Wednesday, August 1, 2012
Her eyes were adorned with delicate petals of color. Her smile blazed with the sweetest, unselfconscious joy. As she surveyed her choices, Juliana Moore, 6, selected a brilliant white steed and took the reins.
The carousel at any county fair is a place where childhood magic is still readily found.
For a tech-frenzied world, this old-fashioned wonder offers bejeweled and gilded beauty, fantastical creatures and a sense of the infinite.
Time, on the carousel, never stops. It becomes instead, an unending circuit of beauty, imagination and simplicity that brings us all back to an irreplaceable moment of childhood wonder.
As we ride those galloping beauties, we can’t help but smile as we glimpse the ones we love awaiting us in a motionless blur, while we sail past on our own journey.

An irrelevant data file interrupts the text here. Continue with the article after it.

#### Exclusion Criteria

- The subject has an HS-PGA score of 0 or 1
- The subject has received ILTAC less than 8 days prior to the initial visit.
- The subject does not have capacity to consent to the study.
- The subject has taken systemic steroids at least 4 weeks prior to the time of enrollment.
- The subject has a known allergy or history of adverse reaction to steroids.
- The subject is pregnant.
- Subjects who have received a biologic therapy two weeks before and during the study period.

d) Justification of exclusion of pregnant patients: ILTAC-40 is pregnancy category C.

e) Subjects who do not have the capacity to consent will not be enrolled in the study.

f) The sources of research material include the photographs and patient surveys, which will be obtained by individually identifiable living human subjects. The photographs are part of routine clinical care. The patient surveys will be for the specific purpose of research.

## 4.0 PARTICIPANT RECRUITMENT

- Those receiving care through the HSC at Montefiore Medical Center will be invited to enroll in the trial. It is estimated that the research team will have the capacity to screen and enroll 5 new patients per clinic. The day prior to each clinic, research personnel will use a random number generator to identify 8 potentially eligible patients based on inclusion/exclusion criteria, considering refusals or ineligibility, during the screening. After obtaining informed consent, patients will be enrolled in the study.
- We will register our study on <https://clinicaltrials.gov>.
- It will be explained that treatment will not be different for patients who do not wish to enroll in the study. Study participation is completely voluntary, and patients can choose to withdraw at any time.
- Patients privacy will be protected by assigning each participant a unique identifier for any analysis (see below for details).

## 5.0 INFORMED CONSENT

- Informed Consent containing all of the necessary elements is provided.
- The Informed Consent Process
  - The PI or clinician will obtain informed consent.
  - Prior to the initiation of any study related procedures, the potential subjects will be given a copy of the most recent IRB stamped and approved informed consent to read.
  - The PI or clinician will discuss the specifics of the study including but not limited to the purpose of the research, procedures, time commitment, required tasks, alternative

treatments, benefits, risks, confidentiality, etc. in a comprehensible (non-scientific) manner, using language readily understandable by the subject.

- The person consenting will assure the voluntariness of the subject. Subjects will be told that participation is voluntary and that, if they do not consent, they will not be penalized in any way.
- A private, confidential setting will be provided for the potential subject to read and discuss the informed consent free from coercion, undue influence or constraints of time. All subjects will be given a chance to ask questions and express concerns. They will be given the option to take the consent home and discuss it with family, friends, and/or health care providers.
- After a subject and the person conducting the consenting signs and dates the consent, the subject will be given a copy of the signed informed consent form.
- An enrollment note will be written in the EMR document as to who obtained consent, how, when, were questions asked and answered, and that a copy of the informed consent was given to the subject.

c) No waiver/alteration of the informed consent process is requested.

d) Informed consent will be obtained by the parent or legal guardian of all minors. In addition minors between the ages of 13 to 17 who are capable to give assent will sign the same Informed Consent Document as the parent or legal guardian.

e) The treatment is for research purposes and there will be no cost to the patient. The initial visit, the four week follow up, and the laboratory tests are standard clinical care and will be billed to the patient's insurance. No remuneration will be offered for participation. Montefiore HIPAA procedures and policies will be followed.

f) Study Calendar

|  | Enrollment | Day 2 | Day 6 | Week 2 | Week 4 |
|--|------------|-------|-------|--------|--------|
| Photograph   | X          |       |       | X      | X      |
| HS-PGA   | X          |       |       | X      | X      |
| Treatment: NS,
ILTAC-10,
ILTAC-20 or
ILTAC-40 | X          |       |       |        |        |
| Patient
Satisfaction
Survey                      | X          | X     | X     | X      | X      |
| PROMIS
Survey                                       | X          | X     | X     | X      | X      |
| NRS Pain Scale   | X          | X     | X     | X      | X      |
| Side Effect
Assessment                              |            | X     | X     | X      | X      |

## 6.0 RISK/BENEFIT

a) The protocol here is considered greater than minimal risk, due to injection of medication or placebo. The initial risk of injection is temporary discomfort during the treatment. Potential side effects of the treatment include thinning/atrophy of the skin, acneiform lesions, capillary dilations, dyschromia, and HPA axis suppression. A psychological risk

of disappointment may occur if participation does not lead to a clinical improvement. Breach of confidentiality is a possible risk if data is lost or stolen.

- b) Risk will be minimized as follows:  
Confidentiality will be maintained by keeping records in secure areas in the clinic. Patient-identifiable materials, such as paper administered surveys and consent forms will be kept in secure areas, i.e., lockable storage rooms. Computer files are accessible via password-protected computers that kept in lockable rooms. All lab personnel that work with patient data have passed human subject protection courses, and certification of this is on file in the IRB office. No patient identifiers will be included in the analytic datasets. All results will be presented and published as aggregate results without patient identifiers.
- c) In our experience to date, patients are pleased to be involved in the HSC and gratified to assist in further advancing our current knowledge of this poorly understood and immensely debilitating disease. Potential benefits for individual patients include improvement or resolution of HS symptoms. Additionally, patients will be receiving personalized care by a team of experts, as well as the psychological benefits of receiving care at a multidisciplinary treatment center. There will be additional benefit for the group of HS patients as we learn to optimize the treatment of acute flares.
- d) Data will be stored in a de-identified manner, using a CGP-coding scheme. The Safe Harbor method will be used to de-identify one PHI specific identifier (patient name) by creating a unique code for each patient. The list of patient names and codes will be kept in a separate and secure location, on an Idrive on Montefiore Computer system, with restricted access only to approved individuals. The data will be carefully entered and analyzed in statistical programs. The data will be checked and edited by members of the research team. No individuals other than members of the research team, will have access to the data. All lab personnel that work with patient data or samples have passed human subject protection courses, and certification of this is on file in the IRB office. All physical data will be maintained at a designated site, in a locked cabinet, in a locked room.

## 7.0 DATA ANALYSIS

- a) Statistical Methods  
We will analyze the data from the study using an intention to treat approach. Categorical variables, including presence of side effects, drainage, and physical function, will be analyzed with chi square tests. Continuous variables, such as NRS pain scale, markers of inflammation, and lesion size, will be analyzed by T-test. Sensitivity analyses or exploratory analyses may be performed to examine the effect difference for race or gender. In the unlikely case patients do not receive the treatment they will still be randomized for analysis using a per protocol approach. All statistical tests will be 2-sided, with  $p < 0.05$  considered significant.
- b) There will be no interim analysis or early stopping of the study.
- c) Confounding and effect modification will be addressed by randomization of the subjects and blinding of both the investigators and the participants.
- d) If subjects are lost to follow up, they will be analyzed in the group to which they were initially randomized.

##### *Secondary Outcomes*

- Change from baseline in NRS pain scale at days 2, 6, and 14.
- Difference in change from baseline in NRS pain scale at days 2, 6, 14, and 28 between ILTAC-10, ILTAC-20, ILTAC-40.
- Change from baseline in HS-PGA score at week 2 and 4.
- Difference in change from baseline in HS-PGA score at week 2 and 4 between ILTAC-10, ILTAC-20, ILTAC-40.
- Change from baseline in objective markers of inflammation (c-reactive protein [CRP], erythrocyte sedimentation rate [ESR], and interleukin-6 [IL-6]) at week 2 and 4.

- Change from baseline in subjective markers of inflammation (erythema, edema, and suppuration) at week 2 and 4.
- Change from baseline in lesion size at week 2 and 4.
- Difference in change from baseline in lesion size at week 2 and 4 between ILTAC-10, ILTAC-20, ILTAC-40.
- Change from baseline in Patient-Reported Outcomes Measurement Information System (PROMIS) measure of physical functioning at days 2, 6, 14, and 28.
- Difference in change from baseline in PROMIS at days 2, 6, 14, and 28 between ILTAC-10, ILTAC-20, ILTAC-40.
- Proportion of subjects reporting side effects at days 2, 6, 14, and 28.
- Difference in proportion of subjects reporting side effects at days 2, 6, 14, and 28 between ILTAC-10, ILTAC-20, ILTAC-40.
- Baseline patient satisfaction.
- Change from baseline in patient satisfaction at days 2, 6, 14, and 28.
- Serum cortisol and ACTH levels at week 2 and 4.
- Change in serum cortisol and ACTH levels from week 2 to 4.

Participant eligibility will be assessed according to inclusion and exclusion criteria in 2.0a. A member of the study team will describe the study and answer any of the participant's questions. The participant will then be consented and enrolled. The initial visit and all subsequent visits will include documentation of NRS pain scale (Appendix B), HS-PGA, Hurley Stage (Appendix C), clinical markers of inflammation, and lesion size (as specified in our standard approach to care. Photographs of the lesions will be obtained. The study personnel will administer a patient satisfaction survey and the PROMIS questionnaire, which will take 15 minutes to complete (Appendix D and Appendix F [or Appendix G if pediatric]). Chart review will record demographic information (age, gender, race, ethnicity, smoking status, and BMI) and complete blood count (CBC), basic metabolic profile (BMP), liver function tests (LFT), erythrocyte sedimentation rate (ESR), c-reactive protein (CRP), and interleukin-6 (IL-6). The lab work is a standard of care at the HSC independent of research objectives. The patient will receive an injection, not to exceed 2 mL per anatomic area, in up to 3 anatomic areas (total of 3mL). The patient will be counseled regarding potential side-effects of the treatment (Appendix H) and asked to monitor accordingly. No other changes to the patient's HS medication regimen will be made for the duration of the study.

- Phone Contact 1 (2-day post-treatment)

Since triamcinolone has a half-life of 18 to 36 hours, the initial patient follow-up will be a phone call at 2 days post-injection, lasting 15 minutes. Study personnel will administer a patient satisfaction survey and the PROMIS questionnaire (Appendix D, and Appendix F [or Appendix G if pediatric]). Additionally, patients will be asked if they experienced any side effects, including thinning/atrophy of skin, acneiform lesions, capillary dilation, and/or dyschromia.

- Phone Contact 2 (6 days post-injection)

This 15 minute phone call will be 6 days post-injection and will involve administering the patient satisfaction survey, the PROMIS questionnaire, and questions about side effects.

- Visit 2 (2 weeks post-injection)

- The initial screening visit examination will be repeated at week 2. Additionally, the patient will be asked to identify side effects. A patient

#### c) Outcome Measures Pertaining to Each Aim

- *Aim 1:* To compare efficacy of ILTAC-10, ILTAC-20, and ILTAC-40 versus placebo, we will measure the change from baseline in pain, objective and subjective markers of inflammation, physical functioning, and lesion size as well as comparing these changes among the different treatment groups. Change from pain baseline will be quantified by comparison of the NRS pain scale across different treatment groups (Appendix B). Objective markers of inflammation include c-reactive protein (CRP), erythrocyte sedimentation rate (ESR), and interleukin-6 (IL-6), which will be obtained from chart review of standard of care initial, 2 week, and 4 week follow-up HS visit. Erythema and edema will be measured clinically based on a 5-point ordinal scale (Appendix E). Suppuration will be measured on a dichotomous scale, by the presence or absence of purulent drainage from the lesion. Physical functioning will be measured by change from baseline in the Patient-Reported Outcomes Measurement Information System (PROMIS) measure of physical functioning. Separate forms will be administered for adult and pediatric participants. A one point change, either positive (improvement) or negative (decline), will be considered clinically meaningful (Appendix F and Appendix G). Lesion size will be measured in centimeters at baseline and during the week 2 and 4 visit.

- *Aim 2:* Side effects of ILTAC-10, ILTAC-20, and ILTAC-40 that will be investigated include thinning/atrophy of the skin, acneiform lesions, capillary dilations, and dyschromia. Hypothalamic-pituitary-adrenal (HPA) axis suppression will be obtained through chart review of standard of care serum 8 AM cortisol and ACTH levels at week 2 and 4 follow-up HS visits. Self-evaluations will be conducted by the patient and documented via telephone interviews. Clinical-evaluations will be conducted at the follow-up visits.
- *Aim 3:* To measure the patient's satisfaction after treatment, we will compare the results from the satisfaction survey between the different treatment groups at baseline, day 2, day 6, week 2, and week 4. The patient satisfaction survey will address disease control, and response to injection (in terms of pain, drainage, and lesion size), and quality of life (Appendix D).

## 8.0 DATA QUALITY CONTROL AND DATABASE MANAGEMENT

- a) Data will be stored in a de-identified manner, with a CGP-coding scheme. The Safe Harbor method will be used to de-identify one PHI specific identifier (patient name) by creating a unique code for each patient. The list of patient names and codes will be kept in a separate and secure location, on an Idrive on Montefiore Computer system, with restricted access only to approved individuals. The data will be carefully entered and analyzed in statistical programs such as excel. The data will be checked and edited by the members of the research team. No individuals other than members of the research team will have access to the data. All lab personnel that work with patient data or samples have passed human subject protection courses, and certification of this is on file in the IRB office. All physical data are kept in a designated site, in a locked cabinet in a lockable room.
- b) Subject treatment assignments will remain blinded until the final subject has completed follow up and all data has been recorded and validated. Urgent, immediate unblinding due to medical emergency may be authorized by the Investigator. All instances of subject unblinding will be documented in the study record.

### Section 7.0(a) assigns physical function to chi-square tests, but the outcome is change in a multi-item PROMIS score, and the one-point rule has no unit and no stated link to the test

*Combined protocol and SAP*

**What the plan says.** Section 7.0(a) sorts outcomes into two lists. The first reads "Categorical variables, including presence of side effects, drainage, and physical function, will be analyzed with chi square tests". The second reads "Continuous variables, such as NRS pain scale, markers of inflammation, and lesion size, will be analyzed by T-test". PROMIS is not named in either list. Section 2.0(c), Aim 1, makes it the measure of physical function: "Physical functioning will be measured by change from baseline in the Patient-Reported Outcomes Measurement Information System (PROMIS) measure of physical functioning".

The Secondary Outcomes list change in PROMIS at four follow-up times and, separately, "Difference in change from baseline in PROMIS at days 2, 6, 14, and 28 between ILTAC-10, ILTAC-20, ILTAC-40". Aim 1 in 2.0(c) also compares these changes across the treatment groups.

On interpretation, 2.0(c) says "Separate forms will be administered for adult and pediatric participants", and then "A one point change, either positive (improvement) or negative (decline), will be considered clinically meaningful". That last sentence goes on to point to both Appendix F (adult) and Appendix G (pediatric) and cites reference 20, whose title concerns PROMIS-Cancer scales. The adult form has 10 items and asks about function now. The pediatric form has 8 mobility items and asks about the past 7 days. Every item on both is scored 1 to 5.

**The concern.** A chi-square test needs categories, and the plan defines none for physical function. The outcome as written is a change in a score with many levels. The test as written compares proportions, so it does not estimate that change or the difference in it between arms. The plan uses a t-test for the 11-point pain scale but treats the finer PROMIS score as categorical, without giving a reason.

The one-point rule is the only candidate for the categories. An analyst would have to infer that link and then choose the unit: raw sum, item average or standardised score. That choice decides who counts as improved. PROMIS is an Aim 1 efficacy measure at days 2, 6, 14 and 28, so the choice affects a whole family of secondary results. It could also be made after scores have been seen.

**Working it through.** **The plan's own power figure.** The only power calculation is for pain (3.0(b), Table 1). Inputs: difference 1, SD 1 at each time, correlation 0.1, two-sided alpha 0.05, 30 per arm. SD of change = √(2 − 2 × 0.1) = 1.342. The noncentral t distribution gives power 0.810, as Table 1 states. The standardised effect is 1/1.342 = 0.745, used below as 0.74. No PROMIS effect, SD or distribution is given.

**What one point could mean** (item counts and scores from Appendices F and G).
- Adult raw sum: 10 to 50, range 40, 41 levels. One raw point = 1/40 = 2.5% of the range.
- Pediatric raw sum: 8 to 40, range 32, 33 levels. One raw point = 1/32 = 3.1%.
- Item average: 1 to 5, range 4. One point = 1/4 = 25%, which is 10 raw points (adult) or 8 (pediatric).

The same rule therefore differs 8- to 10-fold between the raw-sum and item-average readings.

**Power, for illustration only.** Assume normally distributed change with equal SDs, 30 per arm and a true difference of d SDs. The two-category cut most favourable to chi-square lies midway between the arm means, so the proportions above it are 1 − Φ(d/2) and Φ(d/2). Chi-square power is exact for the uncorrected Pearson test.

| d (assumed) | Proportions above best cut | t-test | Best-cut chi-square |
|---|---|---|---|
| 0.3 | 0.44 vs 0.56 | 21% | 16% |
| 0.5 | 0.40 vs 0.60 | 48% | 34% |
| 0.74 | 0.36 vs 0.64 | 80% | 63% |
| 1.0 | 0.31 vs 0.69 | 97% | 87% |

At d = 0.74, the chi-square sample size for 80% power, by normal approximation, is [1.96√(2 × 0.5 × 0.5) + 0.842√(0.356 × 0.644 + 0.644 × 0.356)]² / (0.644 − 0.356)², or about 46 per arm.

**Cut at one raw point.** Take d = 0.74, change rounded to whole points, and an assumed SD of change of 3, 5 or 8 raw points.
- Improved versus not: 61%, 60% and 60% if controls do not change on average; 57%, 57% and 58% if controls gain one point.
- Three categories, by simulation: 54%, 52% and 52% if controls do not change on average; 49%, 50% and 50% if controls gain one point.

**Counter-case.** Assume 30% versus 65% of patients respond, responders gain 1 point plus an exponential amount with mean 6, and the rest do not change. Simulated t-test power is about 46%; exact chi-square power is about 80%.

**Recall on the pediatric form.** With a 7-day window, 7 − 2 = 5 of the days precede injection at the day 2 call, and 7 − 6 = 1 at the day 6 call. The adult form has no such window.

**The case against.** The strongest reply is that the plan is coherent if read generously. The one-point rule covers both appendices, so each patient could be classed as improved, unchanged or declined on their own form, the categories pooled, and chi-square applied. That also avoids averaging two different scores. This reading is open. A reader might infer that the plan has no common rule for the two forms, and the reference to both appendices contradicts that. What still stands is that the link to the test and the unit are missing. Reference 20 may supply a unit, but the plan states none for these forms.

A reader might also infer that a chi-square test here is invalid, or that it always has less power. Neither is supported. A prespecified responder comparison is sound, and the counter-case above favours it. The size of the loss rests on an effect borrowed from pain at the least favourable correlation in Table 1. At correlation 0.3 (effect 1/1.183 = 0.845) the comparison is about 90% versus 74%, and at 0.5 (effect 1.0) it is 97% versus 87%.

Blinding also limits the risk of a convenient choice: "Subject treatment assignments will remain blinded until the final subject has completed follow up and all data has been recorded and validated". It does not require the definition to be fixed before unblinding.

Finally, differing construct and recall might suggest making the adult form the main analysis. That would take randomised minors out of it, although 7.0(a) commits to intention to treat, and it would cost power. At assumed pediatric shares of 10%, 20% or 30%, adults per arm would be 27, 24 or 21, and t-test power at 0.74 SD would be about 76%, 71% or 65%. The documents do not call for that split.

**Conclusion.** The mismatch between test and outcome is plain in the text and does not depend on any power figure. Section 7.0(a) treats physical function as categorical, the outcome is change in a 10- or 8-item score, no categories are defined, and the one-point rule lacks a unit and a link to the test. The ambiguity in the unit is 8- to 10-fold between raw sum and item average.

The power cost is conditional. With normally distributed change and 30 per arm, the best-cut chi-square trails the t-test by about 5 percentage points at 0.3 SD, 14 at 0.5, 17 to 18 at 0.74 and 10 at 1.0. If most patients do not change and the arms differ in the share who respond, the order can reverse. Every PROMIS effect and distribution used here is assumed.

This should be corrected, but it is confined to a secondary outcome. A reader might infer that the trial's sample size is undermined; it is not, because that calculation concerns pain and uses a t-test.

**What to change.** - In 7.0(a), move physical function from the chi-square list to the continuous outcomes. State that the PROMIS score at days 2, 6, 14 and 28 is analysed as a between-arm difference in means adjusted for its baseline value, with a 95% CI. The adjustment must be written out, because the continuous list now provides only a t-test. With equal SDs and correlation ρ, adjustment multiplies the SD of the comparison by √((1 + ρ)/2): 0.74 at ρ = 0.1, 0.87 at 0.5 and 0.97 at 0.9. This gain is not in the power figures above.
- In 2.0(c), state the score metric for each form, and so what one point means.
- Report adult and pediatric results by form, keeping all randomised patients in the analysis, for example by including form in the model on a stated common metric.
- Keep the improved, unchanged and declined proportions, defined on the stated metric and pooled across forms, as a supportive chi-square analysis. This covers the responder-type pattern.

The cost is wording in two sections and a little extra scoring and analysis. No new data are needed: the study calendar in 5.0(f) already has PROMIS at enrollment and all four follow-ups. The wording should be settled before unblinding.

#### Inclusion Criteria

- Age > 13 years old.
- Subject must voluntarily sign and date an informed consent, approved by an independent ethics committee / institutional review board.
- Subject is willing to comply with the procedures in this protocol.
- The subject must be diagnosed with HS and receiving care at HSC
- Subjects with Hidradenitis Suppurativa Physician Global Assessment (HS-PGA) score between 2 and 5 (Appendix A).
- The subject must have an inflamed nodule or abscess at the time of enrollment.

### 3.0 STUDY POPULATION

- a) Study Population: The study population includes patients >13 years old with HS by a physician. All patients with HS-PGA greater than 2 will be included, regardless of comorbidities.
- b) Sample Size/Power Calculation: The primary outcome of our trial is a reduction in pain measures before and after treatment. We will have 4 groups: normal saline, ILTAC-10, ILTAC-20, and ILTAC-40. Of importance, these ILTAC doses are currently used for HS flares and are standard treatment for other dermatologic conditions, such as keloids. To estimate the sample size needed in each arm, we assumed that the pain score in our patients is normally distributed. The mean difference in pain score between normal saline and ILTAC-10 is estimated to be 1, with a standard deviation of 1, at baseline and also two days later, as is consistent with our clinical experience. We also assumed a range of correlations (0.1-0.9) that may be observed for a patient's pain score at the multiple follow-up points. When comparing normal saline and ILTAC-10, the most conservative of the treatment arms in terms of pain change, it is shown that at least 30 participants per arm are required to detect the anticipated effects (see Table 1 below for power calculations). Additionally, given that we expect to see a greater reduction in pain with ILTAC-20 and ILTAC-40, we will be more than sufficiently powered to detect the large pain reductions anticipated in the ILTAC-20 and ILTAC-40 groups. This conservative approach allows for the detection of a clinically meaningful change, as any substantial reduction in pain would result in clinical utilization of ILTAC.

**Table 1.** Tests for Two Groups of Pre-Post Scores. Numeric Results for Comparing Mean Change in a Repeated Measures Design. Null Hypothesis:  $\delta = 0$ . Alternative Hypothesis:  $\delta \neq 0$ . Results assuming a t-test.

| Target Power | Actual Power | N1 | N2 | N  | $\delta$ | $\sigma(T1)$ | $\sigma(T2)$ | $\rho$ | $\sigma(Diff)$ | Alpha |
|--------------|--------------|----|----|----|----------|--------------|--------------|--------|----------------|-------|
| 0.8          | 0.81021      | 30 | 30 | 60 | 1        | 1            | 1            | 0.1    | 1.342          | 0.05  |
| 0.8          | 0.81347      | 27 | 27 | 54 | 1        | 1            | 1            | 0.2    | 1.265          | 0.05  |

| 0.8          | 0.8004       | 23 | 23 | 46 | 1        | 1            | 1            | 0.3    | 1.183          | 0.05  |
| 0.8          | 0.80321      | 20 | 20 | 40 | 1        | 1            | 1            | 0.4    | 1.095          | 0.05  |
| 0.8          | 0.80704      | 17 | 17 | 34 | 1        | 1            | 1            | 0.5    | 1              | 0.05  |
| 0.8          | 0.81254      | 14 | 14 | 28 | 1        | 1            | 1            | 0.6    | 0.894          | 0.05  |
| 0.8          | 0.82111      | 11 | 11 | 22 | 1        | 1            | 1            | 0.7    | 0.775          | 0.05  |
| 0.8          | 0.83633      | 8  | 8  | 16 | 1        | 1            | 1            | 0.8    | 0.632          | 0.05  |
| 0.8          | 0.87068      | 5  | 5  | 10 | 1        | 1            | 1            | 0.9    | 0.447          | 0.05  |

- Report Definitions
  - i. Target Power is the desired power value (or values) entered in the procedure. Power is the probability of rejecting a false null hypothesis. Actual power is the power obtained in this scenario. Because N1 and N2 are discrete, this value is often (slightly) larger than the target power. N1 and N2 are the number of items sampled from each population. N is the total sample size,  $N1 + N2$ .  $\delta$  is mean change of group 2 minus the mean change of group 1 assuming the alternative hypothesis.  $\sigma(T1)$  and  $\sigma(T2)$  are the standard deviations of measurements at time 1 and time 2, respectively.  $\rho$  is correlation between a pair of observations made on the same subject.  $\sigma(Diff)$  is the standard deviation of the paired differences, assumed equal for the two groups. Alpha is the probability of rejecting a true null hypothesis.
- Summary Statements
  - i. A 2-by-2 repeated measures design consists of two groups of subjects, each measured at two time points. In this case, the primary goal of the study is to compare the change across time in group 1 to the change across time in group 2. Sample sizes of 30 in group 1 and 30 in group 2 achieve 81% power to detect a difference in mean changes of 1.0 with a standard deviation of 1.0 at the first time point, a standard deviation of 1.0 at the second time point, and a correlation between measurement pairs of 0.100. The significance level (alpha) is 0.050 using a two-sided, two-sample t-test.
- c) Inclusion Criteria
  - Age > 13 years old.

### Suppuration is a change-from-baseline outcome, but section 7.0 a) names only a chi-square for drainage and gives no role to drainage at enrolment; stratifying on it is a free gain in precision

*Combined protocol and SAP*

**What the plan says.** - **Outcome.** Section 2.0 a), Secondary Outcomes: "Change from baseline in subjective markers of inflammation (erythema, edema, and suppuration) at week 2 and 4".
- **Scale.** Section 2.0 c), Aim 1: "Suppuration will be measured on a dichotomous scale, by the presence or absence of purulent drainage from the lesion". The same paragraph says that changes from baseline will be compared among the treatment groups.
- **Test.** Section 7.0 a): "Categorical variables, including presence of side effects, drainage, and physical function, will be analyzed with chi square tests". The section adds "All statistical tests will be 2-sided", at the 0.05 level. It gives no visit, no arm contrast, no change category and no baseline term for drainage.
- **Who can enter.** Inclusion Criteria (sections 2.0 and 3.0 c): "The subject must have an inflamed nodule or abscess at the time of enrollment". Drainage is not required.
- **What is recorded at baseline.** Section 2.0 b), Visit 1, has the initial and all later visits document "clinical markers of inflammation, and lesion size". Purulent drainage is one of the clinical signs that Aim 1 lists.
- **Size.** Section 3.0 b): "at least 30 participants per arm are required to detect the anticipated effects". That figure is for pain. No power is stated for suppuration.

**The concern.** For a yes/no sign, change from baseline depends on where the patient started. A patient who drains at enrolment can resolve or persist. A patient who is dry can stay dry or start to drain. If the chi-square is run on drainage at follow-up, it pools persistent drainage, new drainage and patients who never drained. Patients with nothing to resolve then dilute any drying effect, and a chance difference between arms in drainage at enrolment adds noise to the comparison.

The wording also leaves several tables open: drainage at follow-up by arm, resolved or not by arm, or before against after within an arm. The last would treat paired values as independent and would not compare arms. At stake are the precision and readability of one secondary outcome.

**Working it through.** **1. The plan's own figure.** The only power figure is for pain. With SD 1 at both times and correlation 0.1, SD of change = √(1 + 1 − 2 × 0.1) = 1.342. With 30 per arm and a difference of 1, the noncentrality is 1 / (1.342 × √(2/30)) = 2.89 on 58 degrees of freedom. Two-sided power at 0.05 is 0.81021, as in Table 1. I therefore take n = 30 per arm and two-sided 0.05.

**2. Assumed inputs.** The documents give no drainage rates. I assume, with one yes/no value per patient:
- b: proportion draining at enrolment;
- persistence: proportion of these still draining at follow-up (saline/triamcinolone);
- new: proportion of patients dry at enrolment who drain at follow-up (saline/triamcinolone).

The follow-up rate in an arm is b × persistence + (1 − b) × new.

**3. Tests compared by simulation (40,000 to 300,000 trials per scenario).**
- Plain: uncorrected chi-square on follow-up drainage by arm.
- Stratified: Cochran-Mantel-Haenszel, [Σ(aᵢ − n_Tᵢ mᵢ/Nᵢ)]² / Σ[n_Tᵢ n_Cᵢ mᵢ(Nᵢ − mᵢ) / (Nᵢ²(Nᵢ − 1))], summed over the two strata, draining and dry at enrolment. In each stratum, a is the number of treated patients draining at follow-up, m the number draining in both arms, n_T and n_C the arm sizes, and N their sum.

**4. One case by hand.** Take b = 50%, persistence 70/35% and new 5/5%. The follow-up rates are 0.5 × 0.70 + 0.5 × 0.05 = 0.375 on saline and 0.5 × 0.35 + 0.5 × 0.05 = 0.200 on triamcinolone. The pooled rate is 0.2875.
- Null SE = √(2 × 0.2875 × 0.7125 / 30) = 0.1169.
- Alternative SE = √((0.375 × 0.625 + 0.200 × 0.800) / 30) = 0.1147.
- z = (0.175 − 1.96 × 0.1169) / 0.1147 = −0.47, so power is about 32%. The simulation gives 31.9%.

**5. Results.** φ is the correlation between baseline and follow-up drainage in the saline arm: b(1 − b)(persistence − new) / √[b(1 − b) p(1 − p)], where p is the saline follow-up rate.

I am somehow reassured by this simple ride’s survivability in a much-changed human landscape. I can venture a guess as to why the carousel still holds its enduring allure.
When I look into those wild-eyed creatures and see the flying manes, tails and scales, I remember that the world is a place of wide-open possibility awaiting anyone who is willing to take the reins — a lesson that seems so easy to grasp when one is 6 years old and a beautiful charger calls out your name.
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Lawnmower torches Arbor Vitae on Portland Drive
The riding lawn mower driven by Norma Cannon overheated and made contact with dry arbor vitae owned by Lee and Norma Curtis, sending more than a dozen of the tightly-packed trees up in flames. The mower, visible at far right, was totaled. No one was injured; neighbors first kept the fire at bay with garden hoses and Westside and Hood River Fire Departments responded and doused the fire before it reached any structures. Westside Fire chief Jim Trammell, in blue shirt, directs firefighters. The video was taken by Capt. Dave Smith of Hood River Fire Department. Enlarge